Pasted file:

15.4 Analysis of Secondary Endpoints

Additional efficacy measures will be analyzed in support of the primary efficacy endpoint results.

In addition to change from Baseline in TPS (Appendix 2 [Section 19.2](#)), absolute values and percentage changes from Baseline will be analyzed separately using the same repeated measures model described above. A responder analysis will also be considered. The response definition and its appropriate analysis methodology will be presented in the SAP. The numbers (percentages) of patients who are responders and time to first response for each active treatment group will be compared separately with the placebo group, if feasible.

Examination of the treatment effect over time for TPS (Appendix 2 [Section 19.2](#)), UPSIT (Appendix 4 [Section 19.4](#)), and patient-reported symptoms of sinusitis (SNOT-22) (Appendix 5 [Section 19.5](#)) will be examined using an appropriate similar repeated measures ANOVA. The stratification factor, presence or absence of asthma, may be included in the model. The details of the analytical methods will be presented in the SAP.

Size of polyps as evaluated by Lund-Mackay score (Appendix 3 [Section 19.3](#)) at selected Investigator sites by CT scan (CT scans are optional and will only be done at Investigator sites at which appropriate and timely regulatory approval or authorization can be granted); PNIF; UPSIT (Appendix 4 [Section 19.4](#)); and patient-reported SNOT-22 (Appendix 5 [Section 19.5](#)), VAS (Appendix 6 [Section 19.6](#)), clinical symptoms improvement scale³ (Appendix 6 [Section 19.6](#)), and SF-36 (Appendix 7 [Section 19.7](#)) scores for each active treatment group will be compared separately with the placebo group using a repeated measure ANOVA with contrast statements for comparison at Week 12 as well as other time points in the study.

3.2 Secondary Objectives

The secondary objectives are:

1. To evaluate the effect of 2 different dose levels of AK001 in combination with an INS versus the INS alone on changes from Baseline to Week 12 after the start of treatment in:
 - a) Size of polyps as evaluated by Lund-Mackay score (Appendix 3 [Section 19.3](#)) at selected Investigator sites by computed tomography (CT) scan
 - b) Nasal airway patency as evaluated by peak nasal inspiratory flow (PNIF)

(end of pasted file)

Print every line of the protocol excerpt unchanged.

15.4 Analysis of Secondary Endpoints

Additional efficacy measures will be analyzed in support of the primary efficacy endpoint results.

In addition to change from Baseline in TPS (Appendix 2 [Section 19.2](#)), absolute values and percentage changes from Baseline will be analyzed separately using the same repeated measures model described above. A responder analysis will also be considered. The response definition and its appropriate analysis methodology will be presented in the SAP. The numbers (percentages) of patients who are responders and time to first response for each active treatment group will be compared separately with the placebo group, if feasible.

Examination of the treatment effect over time for TPS (Appendix 2 [Section 19.2](#)), UPSIT (Appendix 4 [Section 19.4](#)), and patient-reported symptoms of sinusitis (SNOT-22) (Appendix 5 [Section 19.5](#)) will be examined using an appropriate similar repeated measures ANOVA. The stratification factor, presence or absence of asthma, may be included in the model. The details of the analytical methods will be presented in the SAP.

Size of polyps as evaluated by Lund-Mackay score (Appendix 3 [Section 19.3](#)) at selected Investigator sites by CT scan (CT scans are optional and will only be done at Investigator sites at which appropriate and timely regulatory approval or authorization can be granted); PNIF; UPSIT (Appendix 4 [Section 19.4](#)); and patient-reported SNOT-22 (Appendix 5 [Section 19.5](#)), VAS (Appendix 6 [Section 19.6](#)), clinical symptoms improvement scale³ (Appendix 6 [Section 19.6](#)), and SF-36 (Appendix 7 [Section 19.7](#)) scores for each active treatment group will be compared separately with the placebo group using a repeated measure ANOVA with contrast statements for comparison at Week 12 as well as other time points in the study.

3.2 Secondary Objectives

The secondary objectives are:

1. To evaluate the effect of 2 different dose levels of AK001 in combination with an INS versus the INS alone on changes from Baseline to Week 12 after the start of treatment in:
 - a) Size of polyps as evaluated by Lund-Mackay score (Appendix 3 [Section 19.3](#)) at selected Investigator sites by computed tomography (CT) scan
 - b) Nasal airway patency as evaluated by peak nasal inspiratory flow (PNIF)